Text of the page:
The next stops were Troup and Kilgore where there was little passenger activity, and we departed after brief stops. I do not recall meeting any trains between Palestine and Longview. At Longview, we pulled into track Passenger 2, which was located next to the station. This track provided access to the train without having to go through the tunnel as would have been the case on Passenger 1, or the main track. There was only a scattering of passengers ready to board the train. The office personnel had come out on the platform to take a last look at the train. A new crew boarded the train for the run to Texarkana. The departure of No. 2 from Longview closed out 101 years of passenger train service. Both Conductor Dressel and Engineer Steele retired after the final run. The crew on the final T&P run from Longview to Texarkana was made up of conductor J. K. Welsh, brakeman C. F. Adams, engineer J. K. Musselwhite, and fireman C. E. Palmer.
In 1957 there had been fourteen passenger trains each day between Longview and Marshall; ten between Longview and Fort Worth, and six between Longview and Palestine. During WWII the "Sunshine Special", predecessor of the "Texas Eagle", was run in two sections out of Texarkana, one each for Houston and Laredo. No. 15, the mail train, also frequently ran in two sections to Ft. Worth, and continued to run in sections as late as 1948. Texas Eagle passenger train service was inaugurated in August 1948. From that level of activity in 1948 to the end of all passenger service 22 years later is something that few would have predicted.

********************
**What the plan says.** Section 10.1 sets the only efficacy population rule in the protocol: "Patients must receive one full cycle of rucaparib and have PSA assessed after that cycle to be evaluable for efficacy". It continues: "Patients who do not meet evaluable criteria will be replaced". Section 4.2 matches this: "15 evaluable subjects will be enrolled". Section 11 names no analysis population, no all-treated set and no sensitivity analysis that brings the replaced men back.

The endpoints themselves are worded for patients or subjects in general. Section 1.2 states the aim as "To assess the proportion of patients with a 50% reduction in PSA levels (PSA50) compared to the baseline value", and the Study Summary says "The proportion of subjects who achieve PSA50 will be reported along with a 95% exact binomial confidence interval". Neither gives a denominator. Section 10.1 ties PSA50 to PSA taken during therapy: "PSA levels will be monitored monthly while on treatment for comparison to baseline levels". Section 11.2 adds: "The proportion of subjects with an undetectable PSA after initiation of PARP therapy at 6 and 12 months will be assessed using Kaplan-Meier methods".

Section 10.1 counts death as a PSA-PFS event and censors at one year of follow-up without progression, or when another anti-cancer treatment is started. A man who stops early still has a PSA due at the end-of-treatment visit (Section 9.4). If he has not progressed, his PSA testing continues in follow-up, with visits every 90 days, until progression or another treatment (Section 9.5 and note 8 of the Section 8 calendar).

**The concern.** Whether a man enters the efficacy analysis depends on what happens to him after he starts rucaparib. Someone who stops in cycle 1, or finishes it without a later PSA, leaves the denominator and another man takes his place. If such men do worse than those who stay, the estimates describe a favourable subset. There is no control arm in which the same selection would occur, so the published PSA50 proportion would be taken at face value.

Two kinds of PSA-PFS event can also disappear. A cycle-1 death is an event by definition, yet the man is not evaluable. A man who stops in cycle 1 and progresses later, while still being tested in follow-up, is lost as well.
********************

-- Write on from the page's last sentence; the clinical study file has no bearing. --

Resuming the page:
Locomotive Engineer Kelly Steele and Road Foreman Ray Sheridan check the train orders before leaving.
The Eagle's whistle echoes through the East Texas darkness for the last time.
B&W photos by Chuck Harris
NOTE 1. The original manuscript by Chuck Harris refers to diner-lounge cars, and indeed Missouri Pacific had several cars of this configuration in prior years. By 1970, however, all diner-lounge cars had been retired, and diner-coaches 580-582 were the standard food service cars assigned to the Texas Eagle. 580-581 were former Texas Eagle diners 841 and 842, built by AC&F in 1948 and wearing the full blue paint scheme. 582 was former Colorado Eagle diner 847, built by Budd in 1940 and wearing a stainless exterior and blue window stripe. These cars had been modified by MP's Sedalia, Missouri passenger car shops in late 1962-early 1963 with the addition of 32 coach seats in one end of the car while retaining a full-size kitchen and table seating capacity for 24.